Book Excerpt from "Forgiveness: The Hero's Journey"
Forgiveness and the Flowering Self (pp. 187-190) by Cindy Kay Currier
In his classic narrative, Metamorphoses, the Roman poet Ovid tells the story of a boy named Narcissus who falls in love with himself. A seer prophesies that Narcissus, son of a water god and a nymph, will live “to a ripe old age provided he never comes to know himself.”
By age sixteen, Narcissus is extremely good-looking and full of himself. He attracts the attention of many potential lovers, but scorns them all. One of his love-struck admirers is a nymph named Echo. She has the unique quality of only being capable of repeating words and phrases she has just heard. One day Narcissus gets sepa- rated from his comrades and calls out, “Is anyone here?”
“Here,” Echo replies. “Let’s meet here.” “Meet here,” Echo says. When she approaches, Narcissus backs away. “I would die before
I would give you my power,” he says. “I would give my power to you,” she replies sadly. Echo feels rejected. In her grief, she loses her body and becomes
merely a voice. Narcissus is self-absorbed and unable to connect with soulful
Echo. His calculating self-obsession renders him cold and incapable of intimacy with her or anyone else. The boy, as true with all narcissistic personalities, experiences everything in the world only as it relates to him and does not want to risk giving away his power. Responding to another would threaten his fragile sense of self.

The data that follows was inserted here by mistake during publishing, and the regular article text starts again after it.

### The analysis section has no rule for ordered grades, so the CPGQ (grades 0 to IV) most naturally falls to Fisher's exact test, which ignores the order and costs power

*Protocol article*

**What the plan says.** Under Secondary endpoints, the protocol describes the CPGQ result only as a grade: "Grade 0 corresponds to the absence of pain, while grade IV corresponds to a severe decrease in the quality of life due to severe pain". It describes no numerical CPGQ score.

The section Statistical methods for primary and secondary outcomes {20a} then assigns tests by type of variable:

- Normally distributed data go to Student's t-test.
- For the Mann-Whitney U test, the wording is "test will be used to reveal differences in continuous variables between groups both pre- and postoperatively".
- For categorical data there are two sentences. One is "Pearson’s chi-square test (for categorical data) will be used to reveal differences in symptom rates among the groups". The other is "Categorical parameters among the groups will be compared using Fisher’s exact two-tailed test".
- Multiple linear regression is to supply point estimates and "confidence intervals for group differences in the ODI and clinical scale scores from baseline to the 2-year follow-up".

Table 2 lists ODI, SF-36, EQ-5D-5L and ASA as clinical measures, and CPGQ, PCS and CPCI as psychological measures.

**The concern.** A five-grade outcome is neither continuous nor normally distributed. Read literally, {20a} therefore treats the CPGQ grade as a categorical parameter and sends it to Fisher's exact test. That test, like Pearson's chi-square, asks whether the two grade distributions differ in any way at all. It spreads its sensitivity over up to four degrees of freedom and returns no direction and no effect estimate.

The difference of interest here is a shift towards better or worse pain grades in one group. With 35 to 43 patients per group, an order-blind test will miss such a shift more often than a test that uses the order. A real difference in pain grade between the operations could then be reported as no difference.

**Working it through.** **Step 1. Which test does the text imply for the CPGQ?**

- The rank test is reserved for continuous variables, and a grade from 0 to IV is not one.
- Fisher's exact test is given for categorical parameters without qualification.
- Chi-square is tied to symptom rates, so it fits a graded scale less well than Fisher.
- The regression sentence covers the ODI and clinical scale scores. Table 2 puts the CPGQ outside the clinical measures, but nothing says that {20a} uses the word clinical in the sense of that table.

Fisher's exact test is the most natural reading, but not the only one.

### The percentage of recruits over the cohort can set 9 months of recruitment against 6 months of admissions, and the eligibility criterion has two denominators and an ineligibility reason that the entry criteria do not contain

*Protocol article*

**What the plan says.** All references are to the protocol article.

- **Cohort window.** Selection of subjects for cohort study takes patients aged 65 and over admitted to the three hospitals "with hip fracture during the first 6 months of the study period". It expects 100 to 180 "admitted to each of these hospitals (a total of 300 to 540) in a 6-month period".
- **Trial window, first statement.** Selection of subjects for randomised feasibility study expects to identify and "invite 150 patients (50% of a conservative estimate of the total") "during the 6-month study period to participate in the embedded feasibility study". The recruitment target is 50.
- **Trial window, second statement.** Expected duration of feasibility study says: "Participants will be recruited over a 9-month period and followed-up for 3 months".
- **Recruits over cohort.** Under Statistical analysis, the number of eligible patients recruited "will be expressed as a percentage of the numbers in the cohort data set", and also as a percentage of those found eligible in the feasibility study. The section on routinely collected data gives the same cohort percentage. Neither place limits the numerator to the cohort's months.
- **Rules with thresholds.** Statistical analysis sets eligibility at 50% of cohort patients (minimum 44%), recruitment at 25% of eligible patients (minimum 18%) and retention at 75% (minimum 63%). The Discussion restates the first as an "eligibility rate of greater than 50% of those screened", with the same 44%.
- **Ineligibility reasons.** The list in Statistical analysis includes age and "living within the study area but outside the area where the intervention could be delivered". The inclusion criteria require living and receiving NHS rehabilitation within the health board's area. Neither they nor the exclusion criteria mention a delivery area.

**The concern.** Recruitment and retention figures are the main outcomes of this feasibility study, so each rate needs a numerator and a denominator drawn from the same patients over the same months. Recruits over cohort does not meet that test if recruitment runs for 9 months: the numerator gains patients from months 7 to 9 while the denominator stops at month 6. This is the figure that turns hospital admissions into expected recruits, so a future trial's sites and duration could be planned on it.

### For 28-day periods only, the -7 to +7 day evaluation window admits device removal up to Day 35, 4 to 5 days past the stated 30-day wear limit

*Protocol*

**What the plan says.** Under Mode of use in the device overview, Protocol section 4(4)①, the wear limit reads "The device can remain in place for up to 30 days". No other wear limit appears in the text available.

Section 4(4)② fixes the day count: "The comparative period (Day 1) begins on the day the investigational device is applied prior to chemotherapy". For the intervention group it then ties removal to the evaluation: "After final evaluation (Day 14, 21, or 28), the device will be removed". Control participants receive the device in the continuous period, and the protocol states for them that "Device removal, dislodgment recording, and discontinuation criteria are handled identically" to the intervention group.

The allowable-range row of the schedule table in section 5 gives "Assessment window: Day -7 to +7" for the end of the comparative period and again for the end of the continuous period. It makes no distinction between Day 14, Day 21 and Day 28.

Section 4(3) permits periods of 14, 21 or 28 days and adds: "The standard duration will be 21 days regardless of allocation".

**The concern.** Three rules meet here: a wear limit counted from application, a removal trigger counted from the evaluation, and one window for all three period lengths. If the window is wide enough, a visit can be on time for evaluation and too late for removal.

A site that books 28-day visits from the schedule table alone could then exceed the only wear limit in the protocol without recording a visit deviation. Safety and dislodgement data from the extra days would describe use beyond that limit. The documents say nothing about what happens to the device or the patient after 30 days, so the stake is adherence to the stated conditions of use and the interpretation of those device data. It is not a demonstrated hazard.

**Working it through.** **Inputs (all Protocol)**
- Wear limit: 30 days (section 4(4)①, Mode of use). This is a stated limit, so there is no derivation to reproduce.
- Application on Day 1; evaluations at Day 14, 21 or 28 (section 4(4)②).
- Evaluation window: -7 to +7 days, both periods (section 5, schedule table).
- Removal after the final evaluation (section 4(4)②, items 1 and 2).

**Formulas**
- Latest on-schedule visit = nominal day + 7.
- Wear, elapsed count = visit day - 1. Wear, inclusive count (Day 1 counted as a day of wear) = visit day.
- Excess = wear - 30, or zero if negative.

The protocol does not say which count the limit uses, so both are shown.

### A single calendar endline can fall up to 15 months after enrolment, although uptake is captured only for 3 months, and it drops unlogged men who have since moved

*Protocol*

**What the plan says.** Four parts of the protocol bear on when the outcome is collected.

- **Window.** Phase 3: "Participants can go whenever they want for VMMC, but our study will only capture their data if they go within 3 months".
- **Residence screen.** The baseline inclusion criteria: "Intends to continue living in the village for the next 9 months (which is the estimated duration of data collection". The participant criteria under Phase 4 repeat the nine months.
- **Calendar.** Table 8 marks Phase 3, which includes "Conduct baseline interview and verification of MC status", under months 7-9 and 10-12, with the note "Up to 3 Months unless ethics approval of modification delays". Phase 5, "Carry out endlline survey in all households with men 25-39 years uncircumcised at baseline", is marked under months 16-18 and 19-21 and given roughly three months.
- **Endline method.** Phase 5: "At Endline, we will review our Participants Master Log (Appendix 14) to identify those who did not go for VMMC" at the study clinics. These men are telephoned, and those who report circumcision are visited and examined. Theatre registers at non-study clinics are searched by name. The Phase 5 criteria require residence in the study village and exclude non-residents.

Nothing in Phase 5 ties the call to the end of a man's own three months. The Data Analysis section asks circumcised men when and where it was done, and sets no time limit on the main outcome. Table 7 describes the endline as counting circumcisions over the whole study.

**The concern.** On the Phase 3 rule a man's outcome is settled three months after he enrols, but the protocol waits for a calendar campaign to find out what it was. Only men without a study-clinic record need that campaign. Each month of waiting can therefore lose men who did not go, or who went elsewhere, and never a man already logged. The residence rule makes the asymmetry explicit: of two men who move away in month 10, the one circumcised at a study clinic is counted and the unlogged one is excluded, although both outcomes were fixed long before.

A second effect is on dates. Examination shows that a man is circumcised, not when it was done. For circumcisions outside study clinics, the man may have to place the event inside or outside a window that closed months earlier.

Remember, Narcissus is the child of a water god and nymph. This implies a dreamy, unstable sense of identity. His overdeveloped, rigid pride shows that the very thing he lacks is the very thing upon which he insists. It is the narcissist’s display of defensive self-love that reveals his feelings of inadequacy. He does not truly love himself at all, because he has no concept of who he is. He is an empty body
without soul. The narcissist’s appearance of self-love gives away his very lack of it.
In the story, Echo’s soul yearns for attachment to Narcissus. But in his cold, self-contained presence, her soul dissipates into an echoing voice. In our narcissism, our souls become no more than an echo of our own thoughts. It is impossible to carry on mutually nourishing relationships because, incapable of true empathy, we cannot actually see another person.
This is one of the dynamics that makes full forgiveness so foreign to us. We really don’t know ourselves, much less each other. All we have is our self-defensive displays of pride and distorted justice, which are reinforced to us every day through a culture of advertising and media that considers dysfunctional behavior good business, self-absorption good consumerism, and outbursts of self-defense headline-grabbing news.
As Ovid’s story continues, one of Narcissus’ scorned lovers places a curse on him, “May he fall in love and not have what he loves.” The hope is that he will get a taste of his own medicine and realize how cruel he has been.
The goddess Nemesis answers the prayer. Narcissus is out walking in the dark woods and comes upon a pool, still and smooth, never disturbed by man or animal. The boy is thirsty. He goes to drink from the pool and freezes still, utterly fascinated with what he sees—a visage as though carved in marble (the imagery, here, signifying hardness, a distinguishing feature of narcissism).